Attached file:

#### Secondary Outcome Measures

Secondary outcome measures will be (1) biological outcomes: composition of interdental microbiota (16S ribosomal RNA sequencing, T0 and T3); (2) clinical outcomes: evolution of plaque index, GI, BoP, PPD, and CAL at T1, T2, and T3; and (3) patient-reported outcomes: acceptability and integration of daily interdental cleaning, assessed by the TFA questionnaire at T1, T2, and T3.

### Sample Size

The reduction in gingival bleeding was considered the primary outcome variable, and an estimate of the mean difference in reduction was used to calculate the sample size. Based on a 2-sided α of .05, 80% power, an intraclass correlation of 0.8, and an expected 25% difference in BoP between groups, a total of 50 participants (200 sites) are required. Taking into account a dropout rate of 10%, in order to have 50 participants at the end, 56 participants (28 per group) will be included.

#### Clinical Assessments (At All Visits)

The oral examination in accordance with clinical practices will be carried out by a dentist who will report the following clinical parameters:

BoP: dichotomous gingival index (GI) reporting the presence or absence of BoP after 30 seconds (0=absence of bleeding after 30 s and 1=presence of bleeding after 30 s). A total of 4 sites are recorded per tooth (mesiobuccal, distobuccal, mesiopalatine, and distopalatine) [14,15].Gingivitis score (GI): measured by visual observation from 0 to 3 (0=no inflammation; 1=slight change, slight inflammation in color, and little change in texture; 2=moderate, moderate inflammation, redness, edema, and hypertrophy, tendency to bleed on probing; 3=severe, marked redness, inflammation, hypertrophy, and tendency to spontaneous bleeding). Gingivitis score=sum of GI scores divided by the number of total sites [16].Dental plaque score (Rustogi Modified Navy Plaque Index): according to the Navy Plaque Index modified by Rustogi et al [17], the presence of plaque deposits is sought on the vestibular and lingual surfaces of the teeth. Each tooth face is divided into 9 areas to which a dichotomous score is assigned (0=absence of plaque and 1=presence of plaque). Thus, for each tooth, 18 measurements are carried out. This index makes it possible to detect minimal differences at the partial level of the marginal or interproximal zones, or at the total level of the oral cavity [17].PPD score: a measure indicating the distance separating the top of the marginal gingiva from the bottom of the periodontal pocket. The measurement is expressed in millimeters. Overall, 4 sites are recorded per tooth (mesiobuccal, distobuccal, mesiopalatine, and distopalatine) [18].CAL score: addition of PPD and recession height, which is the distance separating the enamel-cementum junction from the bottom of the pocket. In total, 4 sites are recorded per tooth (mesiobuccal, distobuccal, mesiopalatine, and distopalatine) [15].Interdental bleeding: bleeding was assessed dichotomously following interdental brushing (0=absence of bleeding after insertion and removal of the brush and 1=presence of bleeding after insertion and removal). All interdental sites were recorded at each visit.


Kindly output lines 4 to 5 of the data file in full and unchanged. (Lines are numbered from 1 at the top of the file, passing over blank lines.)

The reduction in gingival bleeding was considered the primary outcome variable, and an estimate of the mean difference in reduction was used to calculate the sample size. Based on a 2-sided α of .05, 80% power, an intraclass correlation of 0.8, and an expected 25% difference in BoP between groups, a total of 50 participants (200 sites) are required. Taking into account a dropout rate of 10%, in order to have 50 participants at the end, 56 participants (28 per group) will be included.

#### Clinical Assessments (At All Visits)